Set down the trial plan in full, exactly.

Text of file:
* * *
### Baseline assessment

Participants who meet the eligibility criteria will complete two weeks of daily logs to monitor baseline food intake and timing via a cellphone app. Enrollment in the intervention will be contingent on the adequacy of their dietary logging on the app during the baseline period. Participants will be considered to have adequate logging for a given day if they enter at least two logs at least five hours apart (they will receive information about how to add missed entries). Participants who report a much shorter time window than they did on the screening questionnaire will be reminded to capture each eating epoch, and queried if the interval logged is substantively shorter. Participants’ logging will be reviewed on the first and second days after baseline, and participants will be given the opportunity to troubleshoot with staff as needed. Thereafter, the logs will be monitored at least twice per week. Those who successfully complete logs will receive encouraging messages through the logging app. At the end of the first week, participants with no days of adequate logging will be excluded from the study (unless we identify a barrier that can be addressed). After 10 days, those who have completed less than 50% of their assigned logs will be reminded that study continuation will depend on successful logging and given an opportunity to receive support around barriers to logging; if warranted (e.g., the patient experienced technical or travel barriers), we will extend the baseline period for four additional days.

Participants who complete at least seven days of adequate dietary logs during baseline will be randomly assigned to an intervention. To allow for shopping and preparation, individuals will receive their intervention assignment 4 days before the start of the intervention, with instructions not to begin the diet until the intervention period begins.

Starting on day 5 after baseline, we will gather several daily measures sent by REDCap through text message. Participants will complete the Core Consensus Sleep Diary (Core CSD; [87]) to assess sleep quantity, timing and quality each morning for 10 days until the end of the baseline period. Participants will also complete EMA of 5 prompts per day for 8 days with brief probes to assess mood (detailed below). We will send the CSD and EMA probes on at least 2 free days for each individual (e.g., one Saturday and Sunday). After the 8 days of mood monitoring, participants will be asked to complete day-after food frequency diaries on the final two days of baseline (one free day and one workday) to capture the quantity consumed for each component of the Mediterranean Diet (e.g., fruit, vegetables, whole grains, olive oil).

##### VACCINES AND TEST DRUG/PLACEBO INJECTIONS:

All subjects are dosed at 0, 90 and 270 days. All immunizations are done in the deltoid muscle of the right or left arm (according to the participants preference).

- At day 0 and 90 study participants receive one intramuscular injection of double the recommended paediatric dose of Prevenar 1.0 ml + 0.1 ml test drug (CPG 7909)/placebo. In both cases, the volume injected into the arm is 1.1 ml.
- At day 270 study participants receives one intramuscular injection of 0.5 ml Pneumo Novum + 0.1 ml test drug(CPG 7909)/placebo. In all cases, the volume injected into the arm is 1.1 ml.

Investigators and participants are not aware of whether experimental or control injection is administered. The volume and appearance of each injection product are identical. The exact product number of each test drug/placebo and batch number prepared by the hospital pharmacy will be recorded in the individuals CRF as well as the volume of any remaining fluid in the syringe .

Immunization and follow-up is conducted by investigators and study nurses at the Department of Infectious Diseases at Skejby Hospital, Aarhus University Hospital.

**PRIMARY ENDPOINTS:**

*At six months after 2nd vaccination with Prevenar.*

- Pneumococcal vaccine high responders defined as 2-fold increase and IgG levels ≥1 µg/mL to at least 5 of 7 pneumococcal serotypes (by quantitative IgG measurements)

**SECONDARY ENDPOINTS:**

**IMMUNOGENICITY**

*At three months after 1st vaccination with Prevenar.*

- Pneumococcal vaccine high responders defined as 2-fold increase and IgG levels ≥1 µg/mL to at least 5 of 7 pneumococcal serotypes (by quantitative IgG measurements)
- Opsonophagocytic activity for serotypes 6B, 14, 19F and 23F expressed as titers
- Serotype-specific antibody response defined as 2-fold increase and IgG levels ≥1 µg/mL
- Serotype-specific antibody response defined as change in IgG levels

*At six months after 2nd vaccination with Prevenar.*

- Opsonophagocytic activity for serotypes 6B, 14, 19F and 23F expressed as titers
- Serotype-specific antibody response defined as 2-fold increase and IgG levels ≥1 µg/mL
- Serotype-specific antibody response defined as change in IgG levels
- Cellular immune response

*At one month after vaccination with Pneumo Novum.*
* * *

### Baseline assessment

Participants who meet the eligibility criteria will complete two weeks of daily logs to monitor baseline food intake and timing via a cellphone app. Enrollment in the intervention will be contingent on the adequacy of their dietary logging on the app during the baseline period. Participants will be considered to have adequate logging for a given day if they enter at least two logs at least five hours apart (they will receive information about how to add missed entries). Participants who report a much shorter time window than they did on the screening questionnaire will be reminded to capture each eating epoch, and queried if the interval logged is substantively shorter. Participants’ logging will be reviewed on the first and second days after baseline, and participants will be given the opportunity to troubleshoot with staff as needed. Thereafter, the logs will be monitored at least twice per week. Those who successfully complete logs will receive encouraging messages through the logging app. At the end of the first week, participants with no days of adequate logging will be excluded from the study (unless we identify a barrier that can be addressed). After 10 days, those who have completed less than 50% of their assigned logs will be reminded that study continuation will depend on successful logging and given an opportunity to receive support around barriers to logging; if warranted (e.g., the patient experienced technical or travel barriers), we will extend the baseline period for four additional days.

Participants who complete at least seven days of adequate dietary logs during baseline will be randomly assigned to an intervention. To allow for shopping and preparation, individuals will receive their intervention assignment 4 days before the start of the intervention, with instructions not to begin the diet until the intervention period begins.

Starting on day 5 after baseline, we will gather several daily measures sent by REDCap through text message. Participants will complete the Core Consensus Sleep Diary (Core CSD; [87]) to assess sleep quantity, timing and quality each morning for 10 days until the end of the baseline period. Participants will also complete EMA of 5 prompts per day for 8 days with brief probes to assess mood (detailed below). We will send the CSD and EMA probes on at least 2 free days for each individual (e.g., one Saturday and Sunday). After the 8 days of mood monitoring, participants will be asked to complete day-after food frequency diaries on the final two days of baseline (one free day and one workday) to capture the quantity consumed for each component of the Mediterranean Diet (e.g., fruit, vegetables, whole grains, olive oil).

##### VACCINES AND TEST DRUG/PLACEBO INJECTIONS:

All subjects are dosed at 0, 90 and 270 days. All immunizations are done in the deltoid muscle of the right or left arm (according to the participants preference).

- At day 0 and 90 study participants receive one intramuscular injection of double the recommended paediatric dose of Prevenar 1.0 ml + 0.1 ml test drug (CPG 7909)/placebo. In both cases, the volume injected into the arm is 1.1 ml.
- At day 270 study participants receives one intramuscular injection of 0.5 ml Pneumo Novum + 0.1 ml test drug(CPG 7909)/placebo. In all cases, the volume injected into the arm is 1.1 ml.

Investigators and participants are not aware of whether experimental or control injection is administered. The volume and appearance of each injection product are identical. The exact product number of each test drug/placebo and batch number prepared by the hospital pharmacy will be recorded in the individuals CRF as well as the volume of any remaining fluid in the syringe .

Immunization and follow-up is conducted by investigators and study nurses at the Department of Infectious Diseases at Skejby Hospital, Aarhus University Hospital.

**PRIMARY ENDPOINTS:**

*At six months after 2nd vaccination with Prevenar.*

- Pneumococcal vaccine high responders defined as 2-fold increase and IgG levels ≥1 µg/mL to at least 5 of 7 pneumococcal serotypes (by quantitative IgG measurements)

**SECONDARY ENDPOINTS:**

**IMMUNOGENICITY**

*At three months after 1st vaccination with Prevenar.*

- Pneumococcal vaccine high responders defined as 2-fold increase and IgG levels ≥1 µg/mL to at least 5 of 7 pneumococcal serotypes (by quantitative IgG measurements)
- Opsonophagocytic activity for serotypes 6B, 14, 19F and 23F expressed as titers
- Serotype-specific antibody response defined as 2-fold increase and IgG levels ≥1 µg/mL
- Serotype-specific antibody response defined as change in IgG levels

*At six months after 2nd vaccination with Prevenar.*

- Opsonophagocytic activity for serotypes 6B, 14, 19F and 23F expressed as titers
- Serotype-specific antibody response defined as 2-fold increase and IgG levels ≥1 µg/mL
- Serotype-specific antibody response defined as change in IgG levels
- Cellular immune response

*At one month after vaccination with Pneumo Novum.*